As alluded to above, many theorists – like Charles Jencks a.o. – presume that the demise of modernism ushered in an era of stylistic pluralism. Accordingly the search for a new, unified style is seen as an anachronism. Any style today – so it seems -  can only be one among many other simultaneously operating styles, thus adding  one more voice to the prevailing cacophony of many voices. The idea of a pluralism of styles is just one symptom of the more general trivialisation and denigration of the concept of style alluded to above.  The author repudiates the complacent acceptance (and even celebration) of the apparent pluralism of styles as supposed sign of our times. A unified style has many advantages over a condition of stylistic fragmentation. Parametricism is therefore posed to aim for hegemony and combats all other styles.
The admixture of a post-modernist, deconstructivist, or minimalist design can only disrupt the penetrating and far-reaching parametricist continuity. The reverse does not hold because there is no equivalent degree of continuity in post-modernist, deconstructivist, or minimalist urbanism. In fact, parametricism can take up vernacular, classical, modernist, post-modernist, deconstructivist, and minimalist urban conditions and forge a new network of affiliations and continuities between and beyond any given number of urban fragments and conditions.


Style–war: Parametricism versus Minimalism

What are the current styles that must be combated by parametricism? Is there really still the kind of stylistic pluralism posited by Charles Jencks? In fact, postmodernism has disappeared. The same goes for deconstructivism. (The contributions/advances of both have been incorporated within parametricism.) The mainstream has in fact returned to a form pragmatic modernism with a slightly enriched palette: a kind of modernist eclecticism mixing and matching elements from all of modernism’s subsidiary styles. The inability of pomo and decon to formulate a new viable paradigm led to the return of modernism, in the guise of two variants: minimalism as the principled, pronounced re-enactment and even radicalisation of modernism on the one hand, and the unprincipled, pragmatic, diffuse variant one might call pragmatic modernism. Minimalism operates as intensely ideological, i.e. as intransigent, as parametricism (although it does so without explicit theory). Perhaps the best example is David Chipperfield’s impressive oeuvre. Minimalism operates with taboos and dogmas that are as sharply defined as those of parametricism. In contrast, pragmatic modernism is introduced here nearly as a residual category. It contains everything else that goes on today, including all mainstream work. This does not imply that the term “pragmatic modernism” is to be taken in any way derogatory. We also include here the brilliant work of OMA and its off spins. However, the primary confrontation in the struggle for stylistic hegemony is the confrontation between parametricism and minimalism. Minimalism is nothing but a sophisticated neo-modernism. The confrontation between parametricism and minimalism is thus the confrontation of a progressive, untested hypothesis with a regressive harking back to a paradigm that had flourished for 50 years but had later experienced a major crisis, and thus proved unsustainable as universal style for our contemporary era.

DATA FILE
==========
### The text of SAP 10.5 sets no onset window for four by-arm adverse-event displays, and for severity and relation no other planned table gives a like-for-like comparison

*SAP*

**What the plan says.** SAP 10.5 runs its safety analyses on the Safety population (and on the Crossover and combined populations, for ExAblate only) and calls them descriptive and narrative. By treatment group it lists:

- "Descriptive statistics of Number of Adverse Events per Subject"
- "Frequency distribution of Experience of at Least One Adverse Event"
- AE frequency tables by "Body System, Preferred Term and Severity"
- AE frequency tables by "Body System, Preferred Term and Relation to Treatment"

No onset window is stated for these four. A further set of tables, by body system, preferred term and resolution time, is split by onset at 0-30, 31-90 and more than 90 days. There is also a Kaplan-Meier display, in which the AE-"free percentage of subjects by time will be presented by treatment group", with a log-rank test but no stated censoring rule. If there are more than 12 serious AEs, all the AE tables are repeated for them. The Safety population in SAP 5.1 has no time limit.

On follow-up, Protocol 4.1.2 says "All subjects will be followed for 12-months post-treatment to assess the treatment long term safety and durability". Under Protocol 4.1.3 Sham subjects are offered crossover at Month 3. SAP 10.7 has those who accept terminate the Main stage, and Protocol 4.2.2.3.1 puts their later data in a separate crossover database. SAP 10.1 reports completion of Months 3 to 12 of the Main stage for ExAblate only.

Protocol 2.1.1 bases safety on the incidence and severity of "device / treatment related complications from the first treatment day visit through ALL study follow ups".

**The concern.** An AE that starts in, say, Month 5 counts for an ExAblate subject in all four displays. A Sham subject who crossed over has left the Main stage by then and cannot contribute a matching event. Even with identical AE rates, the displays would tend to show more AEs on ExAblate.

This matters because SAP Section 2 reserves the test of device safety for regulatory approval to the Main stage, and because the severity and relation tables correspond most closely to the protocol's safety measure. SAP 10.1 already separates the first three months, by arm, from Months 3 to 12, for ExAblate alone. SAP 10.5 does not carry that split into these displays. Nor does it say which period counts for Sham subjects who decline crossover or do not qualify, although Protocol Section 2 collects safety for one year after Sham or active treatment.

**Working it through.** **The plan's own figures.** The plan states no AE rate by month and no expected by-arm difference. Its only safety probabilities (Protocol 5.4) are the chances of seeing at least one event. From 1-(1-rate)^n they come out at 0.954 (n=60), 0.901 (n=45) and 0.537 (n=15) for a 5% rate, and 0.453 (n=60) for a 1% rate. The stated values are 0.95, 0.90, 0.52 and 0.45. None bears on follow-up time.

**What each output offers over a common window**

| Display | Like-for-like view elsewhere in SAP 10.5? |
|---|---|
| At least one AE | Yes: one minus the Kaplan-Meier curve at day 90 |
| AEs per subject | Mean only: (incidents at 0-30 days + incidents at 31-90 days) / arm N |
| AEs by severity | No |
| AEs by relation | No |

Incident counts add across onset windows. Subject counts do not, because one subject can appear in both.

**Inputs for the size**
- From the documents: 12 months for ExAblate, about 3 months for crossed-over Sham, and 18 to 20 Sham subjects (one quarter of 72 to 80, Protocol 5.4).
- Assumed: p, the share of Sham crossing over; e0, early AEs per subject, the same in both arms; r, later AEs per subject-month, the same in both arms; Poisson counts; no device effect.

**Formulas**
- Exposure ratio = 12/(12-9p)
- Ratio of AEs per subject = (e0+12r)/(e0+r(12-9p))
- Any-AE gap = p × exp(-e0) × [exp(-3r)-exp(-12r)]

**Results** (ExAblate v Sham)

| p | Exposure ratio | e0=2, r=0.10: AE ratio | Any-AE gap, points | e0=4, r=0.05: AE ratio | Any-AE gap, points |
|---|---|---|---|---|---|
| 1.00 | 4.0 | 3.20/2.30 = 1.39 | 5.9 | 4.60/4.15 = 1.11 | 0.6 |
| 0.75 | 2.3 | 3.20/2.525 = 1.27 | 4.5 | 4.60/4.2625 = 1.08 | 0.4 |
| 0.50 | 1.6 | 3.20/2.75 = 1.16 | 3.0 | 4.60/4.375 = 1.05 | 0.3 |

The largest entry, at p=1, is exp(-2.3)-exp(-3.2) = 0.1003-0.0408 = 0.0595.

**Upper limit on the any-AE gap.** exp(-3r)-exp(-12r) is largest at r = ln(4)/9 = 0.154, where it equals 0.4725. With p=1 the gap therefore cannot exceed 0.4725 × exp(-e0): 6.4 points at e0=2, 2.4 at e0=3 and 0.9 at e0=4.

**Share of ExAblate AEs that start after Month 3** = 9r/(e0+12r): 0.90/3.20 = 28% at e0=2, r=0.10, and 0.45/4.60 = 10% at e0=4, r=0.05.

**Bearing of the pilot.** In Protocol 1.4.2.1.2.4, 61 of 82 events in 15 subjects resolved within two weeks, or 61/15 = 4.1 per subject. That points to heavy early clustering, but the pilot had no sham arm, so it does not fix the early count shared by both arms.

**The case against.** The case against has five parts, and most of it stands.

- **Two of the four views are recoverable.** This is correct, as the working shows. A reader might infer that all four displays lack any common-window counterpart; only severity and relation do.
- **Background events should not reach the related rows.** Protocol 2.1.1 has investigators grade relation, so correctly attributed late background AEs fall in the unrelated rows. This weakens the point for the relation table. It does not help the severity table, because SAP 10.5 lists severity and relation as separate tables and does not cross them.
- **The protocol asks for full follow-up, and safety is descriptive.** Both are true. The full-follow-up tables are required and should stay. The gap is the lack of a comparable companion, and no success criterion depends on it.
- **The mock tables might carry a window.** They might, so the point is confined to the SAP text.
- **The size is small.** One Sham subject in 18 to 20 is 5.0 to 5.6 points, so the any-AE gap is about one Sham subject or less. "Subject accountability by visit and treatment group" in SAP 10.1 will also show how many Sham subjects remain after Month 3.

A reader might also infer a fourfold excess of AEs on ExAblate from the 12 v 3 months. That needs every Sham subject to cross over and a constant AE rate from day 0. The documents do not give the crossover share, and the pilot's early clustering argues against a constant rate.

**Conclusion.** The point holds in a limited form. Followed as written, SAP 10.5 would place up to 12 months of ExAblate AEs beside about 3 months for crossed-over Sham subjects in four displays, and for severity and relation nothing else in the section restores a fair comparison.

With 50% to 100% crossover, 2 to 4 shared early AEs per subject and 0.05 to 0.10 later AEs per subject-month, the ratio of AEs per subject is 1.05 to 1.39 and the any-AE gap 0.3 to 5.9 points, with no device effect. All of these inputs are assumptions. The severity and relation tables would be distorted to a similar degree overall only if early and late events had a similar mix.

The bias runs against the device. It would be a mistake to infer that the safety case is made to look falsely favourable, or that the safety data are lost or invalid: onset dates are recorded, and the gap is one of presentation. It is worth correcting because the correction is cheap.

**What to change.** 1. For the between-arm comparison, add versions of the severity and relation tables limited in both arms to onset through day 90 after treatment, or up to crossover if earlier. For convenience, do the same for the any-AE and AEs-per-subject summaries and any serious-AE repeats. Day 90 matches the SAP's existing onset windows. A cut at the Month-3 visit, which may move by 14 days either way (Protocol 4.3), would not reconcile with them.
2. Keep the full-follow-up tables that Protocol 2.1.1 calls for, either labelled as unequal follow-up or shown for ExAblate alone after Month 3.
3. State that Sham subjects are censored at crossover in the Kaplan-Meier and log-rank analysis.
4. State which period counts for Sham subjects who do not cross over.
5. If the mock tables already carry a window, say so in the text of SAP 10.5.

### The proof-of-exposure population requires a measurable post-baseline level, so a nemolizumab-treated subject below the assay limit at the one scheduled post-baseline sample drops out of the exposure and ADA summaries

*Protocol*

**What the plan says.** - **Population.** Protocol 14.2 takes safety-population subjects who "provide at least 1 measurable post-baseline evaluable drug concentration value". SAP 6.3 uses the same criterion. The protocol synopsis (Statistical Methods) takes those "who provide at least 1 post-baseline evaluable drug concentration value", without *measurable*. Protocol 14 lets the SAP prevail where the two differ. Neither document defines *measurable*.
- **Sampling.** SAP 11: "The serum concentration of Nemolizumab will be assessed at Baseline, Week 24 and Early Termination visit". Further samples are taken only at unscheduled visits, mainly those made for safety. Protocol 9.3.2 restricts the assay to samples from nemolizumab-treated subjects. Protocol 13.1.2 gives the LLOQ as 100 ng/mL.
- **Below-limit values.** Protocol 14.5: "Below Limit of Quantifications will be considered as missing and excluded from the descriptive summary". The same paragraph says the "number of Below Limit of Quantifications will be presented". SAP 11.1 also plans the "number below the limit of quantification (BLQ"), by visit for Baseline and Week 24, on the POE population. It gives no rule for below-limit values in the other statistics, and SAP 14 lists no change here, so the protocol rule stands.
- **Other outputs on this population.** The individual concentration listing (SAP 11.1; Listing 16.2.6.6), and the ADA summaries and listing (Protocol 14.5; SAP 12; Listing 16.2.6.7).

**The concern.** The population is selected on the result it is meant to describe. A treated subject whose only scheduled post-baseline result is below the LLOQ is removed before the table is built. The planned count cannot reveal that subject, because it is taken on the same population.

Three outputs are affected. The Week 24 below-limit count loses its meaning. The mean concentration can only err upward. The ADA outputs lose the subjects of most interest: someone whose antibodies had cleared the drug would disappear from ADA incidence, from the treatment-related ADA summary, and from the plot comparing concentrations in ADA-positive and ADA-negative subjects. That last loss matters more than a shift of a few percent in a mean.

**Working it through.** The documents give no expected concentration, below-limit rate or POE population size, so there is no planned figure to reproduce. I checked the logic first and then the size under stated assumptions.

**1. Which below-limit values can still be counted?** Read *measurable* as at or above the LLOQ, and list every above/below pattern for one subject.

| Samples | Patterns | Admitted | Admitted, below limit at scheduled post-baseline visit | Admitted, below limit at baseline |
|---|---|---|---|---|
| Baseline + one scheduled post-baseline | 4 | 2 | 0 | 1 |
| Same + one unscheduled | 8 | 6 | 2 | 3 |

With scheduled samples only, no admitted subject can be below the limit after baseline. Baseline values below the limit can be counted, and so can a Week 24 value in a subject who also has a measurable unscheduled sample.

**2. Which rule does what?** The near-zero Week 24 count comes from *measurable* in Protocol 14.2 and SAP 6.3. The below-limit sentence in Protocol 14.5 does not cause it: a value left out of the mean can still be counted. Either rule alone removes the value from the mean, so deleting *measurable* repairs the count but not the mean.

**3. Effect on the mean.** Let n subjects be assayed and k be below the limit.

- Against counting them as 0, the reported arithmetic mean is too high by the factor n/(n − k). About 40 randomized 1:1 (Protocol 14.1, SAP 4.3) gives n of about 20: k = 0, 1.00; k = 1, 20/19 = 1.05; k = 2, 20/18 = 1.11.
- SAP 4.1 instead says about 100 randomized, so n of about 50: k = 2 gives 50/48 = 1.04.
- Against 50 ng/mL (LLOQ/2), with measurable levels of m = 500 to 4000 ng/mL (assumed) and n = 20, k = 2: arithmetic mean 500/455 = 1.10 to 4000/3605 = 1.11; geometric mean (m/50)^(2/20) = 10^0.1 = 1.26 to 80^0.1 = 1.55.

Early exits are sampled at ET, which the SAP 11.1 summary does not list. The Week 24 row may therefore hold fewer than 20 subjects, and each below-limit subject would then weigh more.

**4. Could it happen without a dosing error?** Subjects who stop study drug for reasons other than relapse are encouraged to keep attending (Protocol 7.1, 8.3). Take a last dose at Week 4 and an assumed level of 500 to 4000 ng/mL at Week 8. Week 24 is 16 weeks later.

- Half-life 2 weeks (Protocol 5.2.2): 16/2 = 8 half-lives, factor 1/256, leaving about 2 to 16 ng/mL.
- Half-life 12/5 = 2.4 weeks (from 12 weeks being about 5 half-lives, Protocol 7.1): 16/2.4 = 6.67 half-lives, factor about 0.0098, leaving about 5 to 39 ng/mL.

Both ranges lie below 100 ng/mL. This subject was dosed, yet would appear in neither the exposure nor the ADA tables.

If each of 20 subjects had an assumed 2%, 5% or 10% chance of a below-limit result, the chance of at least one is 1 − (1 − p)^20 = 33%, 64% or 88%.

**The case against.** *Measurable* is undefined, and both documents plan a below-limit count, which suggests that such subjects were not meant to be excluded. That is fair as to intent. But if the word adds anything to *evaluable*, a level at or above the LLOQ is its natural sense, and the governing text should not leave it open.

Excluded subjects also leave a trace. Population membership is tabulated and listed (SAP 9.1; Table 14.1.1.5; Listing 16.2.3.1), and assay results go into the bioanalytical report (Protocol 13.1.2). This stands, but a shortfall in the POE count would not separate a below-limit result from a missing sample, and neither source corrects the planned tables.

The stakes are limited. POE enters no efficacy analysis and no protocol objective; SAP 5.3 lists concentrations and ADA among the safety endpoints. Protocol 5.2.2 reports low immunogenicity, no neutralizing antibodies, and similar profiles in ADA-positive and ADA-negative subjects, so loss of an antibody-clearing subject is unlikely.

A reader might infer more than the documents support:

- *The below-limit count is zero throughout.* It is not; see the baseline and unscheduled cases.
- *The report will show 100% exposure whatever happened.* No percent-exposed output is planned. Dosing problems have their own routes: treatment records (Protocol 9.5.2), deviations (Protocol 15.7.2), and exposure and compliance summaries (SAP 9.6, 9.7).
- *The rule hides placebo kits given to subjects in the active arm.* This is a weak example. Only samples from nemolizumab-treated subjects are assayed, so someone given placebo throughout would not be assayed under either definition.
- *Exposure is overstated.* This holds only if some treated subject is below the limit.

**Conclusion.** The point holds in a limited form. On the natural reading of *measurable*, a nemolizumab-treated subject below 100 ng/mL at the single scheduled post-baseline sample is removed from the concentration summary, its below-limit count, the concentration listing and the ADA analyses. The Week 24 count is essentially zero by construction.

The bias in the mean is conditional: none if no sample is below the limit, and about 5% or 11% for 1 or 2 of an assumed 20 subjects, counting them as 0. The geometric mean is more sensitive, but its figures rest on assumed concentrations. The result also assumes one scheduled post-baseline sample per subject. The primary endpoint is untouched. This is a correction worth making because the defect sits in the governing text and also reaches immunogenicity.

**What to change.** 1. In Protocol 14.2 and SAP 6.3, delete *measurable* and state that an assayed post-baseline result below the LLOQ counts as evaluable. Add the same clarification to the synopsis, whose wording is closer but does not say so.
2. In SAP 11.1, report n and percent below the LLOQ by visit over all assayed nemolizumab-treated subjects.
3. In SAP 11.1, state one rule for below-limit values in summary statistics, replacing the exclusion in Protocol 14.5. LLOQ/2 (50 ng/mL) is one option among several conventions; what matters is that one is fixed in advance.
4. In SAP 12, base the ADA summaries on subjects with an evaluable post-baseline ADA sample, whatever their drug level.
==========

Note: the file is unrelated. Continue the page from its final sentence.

Parametricism is claiming universal validity. It cannot be dismissed as eccentric signature work that only fits high-brow cultural icons. No, all moments of contemporary life become uniquely individuated within a continuous, ordered texture. The latest built works from ZHA are much more than experimental manifesto projects, they are succeeding as high performance projects in the real world. The Innsbruck train stations are a good example. No other style could have achieved this coincidence of adaptive variation to the different site conditions with genotypical coherence across those phenotypical variants. Large scale projects in Beijing and Cairo prove that parametricism is able to deliver all the components for a high performance contemporary life process. Parametricism is ready to go mainstream. The style war has begun.

Nordpark Cable Railway, Innsbruck, Austria - Photography by Werner Huthmacher


1st image: Galaxy SoHo, Beijing, China - 2nd image: Stone Towers, Cairo, Egypt



1 The “Parametricist Manifesto” was displayed on site and published in the Biennale Catalog.

2 That a progressive discourse thrives on criticism rather than statements of approval is to be expected.

3 The author has elaborated this concept in the following article: Patrik Schumacher, Style as Research Programme, in: DRL TEN – A Design Research Compendium, AA Publications, London 2008. This analogy does not imply that architecture is a science. Quite to the contrary, the author insists upon the demarcation of architecture and the design disciplines against both science and art.

4 The author has elaborated this thesis in the following article: Patrik Schumacher, Parametricism: A new global style for architecture and urban design, in Neil Leach (ed), AD Digital Cities, Architectural Design Vol 79, No 4, July/August 2009.

5 The discipline has differentiated into avant-garde and mainstream in order to escape from local maxima via high-risk test-projects. The avant-garde segment functions as a zone where high risk strategies are rewarded and a certain level of disfunctionality is tolerated.